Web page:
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Markov switching in GARCH processes and mean reverting stock market volatility

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  • Michael J. Dueker

Abstract

This paper introduces four models of conditional heteroskedasticity that contain markov switching parameters to examine their multi-period stock-market volatility forecasts as predictions of options-implied volatilities. The volatility model that best predicts the behavior of the optionsimplied volatilities allows the student-t degrees-of-freedom parameter to switch such that the conditional variance and kurtosis are subject to discrete shifts. The half-life of the most leptokurtic state is estimated to be weak, so expected market volatility reverts to near-normal levels fairly quickly following a spike.

Suggested Citation

  • Michael J. Dueker, 1995. "Markov switching in GARCH processes and mean reverting stock market volatility," Working Papers 1994-015, Federal Reserve Bank of St. Louis.
  • Handle: RePEc:fip:fedlwp:1994-015
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    References listed on IDEAS

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    1. Vlaar, Peter J G & Palm, Franz C, 1993. "The Message in Weekly Exchange Rates in the European Monetary System: Mean Reversion, Conditional Heteroscedasticity, and Jumps," Journal of Business & Economic Statistics, American Statistical Association, vol. 11(3), pages 351-360, July.
    2. Hansen, Bruce E, 1992. "The Likelihood Ratio Test under Nonstandard Conditions: Testing the Markov Switching Model of GNP," Journal of Applied Econometrics, John Wiley & Sons, Ltd., vol. 7(S), pages 61-82, Suppl. De.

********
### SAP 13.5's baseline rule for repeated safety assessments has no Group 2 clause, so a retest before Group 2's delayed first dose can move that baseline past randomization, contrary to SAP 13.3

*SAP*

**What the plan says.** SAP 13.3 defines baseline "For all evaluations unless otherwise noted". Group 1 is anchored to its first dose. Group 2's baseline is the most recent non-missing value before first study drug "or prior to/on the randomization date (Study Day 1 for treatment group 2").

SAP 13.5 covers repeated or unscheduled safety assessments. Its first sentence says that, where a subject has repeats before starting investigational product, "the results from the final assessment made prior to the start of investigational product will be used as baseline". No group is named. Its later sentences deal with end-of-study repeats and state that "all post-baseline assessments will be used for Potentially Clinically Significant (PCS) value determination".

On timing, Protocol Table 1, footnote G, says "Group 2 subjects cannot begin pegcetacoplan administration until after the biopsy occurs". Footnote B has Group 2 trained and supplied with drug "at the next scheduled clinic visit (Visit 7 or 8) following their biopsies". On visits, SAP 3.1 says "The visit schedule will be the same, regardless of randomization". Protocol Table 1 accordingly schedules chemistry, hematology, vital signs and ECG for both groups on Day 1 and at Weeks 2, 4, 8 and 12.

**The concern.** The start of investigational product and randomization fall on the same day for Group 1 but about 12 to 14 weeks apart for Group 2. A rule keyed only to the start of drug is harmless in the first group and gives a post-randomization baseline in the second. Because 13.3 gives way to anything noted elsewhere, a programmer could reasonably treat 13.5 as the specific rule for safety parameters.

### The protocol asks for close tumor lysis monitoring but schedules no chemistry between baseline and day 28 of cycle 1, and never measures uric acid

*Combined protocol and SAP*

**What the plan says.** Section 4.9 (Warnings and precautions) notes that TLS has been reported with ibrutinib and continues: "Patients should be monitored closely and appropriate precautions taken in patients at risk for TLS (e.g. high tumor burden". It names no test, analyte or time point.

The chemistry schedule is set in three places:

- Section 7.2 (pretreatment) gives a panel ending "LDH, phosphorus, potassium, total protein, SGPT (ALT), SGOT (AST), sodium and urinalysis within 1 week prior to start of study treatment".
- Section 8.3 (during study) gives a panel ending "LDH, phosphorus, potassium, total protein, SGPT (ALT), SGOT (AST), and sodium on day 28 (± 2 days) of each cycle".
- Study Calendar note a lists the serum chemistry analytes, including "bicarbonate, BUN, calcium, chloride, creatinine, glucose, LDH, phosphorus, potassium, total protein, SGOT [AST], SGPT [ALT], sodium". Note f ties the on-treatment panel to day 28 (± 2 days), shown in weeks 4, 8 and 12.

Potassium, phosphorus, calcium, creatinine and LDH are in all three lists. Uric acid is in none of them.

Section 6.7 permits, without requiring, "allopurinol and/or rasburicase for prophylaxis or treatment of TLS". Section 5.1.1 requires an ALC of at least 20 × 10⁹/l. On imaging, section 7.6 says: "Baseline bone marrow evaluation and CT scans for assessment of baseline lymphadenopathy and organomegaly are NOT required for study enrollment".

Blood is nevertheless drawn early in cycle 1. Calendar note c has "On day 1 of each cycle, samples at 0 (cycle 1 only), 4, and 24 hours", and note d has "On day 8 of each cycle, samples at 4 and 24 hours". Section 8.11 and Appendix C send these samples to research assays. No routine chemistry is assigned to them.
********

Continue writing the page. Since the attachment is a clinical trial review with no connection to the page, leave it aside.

3. Filardo, Andrew J, 1994. "Business-Cycle Phases and Their Transitional Dynamics," Journal of Business & Economic Statistics, American Statistical Association, vol. 12(3), pages 299-308, July.
    4. Bollerslev, Tim, 1986. "Generalized autoregressive conditional heteroskedasticity," Journal of Econometrics, Elsevier, vol. 31(3), pages 307-327, April.
    5. Hansen, Bruce E, 1994. "Autoregressive Conditional Density Estimation," International Economic Review, Department of Economics, University of Pennsylvania and Osaka University Institute of Social and Economic Research Association, vol. 35(3), pages 705-730, August.
    6. Engle, Robert F. & Mustafa, Chowdhury, 1992. "Implied ARCH models from options prices," Journal of Econometrics, Elsevier, vol. 52(1-2), pages 289-311.
    7. Benjamin M. Friedman & David I. Laibson, 1989. "Economic Implications of Extraordinary Movements in Stock Prices," Brookings Papers on Economic Activity, Economic Studies Program, The Brookings Institution, vol. 20(2), pages 137-190.
    8. Kim, Chang-Jin, 1994. "Dynamic linear models with Markov-switching," Journal of Econometrics, Elsevier, vol. 60(1-2), pages 1-22.
    9. Hamilton, James D., 1990. "Analysis of time series subject to changes in regime," Journal of Econometrics, Elsevier, vol. 45(1-2), pages 39-70.
    10. Lamoureux, Christopher G & Lastrapes, William D, 1990. "Persistence in Variance, Structural Change, and the GARCH Model," Journal of Business & Economic Statistics, American Statistical Association, vol. 8(2), pages 225-234, April.
    11. Cai, Jun, 1994. "A Markov Model of Switching-Regime ARCH," Journal of Business & Economic Statistics, American Statistical Association, vol. 12(3), pages 309-316, July.
    12. Bollerslev, Tim & Chou, Ray Y. & Kroner, Kenneth F., 1992. "ARCH modeling in finance : A review of the theory and empirical evidence," Journal of Econometrics, Elsevier, vol. 52(1-2), pages 5-59.
    13. Hamilton, James D. & Susmel, Raul, 1994. "Autoregressive conditional heteroskedasticity and changes in regime," Journal of Econometrics, Elsevier, vol. 64(1-2), pages 307-333.
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    Keywords

    Stock market;

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